Get Ready For The Most Expensive Summer Driving Season In Years
If you're like me, you've been watching the price of gas slowly go up over the past several weeks. The current national average is $2.81 a gallon, up from $2.39 just one year ago. And experts say don't expect relief anytime soon.
Energy analysts say that this will be the most expensive driving season since 2014. The culprit? Crude oil prices. They've been on the rise since January and are at the highest levels since 2014. While current prices for oil and gas aren't enough to cripple the economy, they are enough to hamper motorists especially those with lower income levels.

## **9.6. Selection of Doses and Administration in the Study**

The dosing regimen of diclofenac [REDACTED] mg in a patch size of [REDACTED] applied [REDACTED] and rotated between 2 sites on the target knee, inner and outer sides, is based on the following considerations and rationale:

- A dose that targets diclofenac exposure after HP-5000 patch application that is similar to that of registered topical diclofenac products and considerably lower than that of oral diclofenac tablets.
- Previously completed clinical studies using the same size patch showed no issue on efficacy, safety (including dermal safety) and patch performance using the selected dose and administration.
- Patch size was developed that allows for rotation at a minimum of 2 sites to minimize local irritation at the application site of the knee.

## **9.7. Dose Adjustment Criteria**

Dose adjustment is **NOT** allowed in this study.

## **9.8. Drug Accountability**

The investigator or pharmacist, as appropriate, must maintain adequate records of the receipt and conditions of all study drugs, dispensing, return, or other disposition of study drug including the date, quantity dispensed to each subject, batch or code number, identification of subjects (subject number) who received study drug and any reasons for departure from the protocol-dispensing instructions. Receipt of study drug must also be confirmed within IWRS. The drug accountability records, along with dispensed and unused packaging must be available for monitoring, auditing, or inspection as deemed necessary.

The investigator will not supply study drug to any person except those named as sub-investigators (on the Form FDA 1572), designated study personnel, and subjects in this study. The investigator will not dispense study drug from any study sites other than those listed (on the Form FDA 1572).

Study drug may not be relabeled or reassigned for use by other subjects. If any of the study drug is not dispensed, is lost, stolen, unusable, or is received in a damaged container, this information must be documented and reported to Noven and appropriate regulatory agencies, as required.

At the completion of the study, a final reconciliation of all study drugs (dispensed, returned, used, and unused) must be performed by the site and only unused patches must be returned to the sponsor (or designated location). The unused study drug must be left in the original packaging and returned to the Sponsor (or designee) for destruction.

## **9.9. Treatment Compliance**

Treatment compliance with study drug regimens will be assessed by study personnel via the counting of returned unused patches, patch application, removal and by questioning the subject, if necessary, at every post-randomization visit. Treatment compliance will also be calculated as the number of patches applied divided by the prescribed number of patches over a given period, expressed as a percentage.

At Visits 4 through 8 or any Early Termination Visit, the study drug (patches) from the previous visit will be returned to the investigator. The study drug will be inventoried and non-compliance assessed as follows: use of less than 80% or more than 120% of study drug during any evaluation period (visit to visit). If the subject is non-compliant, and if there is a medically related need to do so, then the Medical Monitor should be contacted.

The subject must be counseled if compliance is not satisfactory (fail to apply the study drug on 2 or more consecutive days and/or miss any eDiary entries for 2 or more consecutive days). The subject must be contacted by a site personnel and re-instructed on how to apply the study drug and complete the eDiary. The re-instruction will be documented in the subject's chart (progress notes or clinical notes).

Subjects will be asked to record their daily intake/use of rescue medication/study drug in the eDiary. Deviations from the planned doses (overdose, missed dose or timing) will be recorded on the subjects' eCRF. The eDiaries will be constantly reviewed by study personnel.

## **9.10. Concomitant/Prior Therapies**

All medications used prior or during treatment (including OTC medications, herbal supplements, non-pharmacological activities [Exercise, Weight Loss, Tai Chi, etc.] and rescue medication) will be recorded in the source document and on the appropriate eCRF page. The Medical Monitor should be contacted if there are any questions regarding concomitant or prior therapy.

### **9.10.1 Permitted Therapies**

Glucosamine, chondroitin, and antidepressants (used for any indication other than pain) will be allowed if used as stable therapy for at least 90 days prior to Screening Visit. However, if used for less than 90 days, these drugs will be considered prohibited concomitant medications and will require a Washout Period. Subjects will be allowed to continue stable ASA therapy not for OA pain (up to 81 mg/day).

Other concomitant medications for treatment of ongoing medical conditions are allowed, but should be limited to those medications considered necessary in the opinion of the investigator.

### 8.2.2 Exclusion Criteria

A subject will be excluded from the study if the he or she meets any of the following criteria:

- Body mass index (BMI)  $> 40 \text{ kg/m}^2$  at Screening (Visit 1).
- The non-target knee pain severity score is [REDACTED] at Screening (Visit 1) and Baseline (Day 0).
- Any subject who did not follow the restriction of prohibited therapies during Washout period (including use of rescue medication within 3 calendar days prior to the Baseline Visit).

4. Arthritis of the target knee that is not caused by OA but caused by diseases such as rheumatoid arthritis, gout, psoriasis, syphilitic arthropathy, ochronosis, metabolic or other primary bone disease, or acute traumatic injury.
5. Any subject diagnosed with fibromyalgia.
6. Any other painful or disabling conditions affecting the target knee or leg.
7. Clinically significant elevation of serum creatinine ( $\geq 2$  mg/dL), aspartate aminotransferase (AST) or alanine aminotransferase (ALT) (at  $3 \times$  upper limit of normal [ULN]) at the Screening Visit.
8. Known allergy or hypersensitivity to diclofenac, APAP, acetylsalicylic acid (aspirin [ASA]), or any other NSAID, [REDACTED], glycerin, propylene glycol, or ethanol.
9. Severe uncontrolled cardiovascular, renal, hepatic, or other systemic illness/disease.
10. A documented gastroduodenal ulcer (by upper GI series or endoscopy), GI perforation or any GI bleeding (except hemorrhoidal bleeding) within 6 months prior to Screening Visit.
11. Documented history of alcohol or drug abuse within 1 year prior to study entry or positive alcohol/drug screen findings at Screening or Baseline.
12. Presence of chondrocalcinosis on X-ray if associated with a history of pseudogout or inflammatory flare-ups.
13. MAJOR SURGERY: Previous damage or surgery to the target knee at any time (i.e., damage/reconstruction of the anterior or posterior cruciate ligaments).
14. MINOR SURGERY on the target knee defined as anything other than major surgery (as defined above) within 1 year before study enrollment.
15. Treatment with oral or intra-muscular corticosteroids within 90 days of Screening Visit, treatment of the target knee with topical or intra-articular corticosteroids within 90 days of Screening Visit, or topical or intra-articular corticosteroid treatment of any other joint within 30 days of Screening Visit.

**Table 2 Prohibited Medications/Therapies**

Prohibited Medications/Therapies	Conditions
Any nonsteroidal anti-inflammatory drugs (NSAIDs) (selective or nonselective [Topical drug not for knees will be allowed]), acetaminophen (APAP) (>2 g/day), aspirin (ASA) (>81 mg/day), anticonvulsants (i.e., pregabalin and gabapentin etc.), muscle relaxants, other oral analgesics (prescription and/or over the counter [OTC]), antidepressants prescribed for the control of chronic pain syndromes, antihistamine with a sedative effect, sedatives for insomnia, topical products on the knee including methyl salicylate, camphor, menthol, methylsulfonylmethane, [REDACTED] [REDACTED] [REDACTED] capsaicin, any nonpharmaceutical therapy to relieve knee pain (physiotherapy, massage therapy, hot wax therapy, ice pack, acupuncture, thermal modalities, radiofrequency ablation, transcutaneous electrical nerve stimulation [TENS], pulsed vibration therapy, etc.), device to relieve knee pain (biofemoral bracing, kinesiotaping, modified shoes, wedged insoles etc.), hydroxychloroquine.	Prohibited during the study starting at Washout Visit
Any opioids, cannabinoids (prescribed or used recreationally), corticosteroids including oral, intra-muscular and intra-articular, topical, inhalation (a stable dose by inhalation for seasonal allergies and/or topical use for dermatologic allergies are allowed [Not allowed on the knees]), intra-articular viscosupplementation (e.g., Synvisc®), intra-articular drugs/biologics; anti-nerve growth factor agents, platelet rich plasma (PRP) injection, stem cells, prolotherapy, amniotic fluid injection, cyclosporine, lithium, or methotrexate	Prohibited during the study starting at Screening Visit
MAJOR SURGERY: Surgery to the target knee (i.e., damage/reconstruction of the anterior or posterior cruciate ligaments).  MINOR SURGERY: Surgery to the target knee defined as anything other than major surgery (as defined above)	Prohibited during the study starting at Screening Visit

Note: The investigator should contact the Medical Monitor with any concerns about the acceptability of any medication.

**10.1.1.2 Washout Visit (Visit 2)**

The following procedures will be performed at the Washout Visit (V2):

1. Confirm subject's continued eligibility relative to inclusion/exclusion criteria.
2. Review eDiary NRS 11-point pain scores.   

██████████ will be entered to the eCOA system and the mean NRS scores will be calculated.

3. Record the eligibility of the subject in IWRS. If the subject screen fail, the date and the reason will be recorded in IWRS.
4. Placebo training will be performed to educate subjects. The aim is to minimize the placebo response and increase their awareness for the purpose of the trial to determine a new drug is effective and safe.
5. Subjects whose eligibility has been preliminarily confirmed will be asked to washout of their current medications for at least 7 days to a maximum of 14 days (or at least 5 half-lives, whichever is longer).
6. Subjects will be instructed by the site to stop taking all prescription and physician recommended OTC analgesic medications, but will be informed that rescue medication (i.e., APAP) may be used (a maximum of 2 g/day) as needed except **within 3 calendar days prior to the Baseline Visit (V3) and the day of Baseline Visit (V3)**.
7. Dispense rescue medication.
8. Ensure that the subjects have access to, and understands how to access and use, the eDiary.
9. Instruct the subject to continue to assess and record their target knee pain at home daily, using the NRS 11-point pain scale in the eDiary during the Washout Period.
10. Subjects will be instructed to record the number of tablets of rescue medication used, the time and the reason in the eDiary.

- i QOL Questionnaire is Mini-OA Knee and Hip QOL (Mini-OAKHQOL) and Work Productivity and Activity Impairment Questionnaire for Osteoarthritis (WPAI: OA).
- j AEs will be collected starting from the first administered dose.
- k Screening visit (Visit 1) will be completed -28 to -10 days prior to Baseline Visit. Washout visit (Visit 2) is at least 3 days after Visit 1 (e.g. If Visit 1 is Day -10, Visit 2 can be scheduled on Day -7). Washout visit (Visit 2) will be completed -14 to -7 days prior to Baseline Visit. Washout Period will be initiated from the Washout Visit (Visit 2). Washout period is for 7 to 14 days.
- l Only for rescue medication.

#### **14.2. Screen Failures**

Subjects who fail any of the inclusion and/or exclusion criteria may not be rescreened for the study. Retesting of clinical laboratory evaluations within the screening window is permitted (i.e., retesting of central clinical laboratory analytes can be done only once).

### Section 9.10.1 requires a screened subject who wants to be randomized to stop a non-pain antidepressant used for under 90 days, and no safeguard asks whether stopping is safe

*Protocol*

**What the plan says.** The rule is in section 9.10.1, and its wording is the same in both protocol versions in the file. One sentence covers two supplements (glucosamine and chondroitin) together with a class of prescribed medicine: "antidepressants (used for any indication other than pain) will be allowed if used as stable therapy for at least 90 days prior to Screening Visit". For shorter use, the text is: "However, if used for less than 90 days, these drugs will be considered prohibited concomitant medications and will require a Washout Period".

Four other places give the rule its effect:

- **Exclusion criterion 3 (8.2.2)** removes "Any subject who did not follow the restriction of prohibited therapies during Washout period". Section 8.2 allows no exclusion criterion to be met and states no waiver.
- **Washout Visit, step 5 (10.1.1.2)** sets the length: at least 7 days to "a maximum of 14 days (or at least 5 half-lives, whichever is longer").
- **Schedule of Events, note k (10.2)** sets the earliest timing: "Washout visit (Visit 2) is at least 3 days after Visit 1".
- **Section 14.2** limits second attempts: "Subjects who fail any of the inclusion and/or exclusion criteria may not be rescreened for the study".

Why the rise in crude prices? The global economy is booming so the demand for oil remains high. Also, U.S. oil supplies are around 1 million barrels lower at the start of the summer driving season than last year. Now, of course, this is nothing new. Gas prices rise every spring as people begin to travel more. And while slightly higher prices might be an inconvenience, it pales in comparison to 2008 when crude topped $130 a barrel and the national average for gasoline was over $4 a gallon.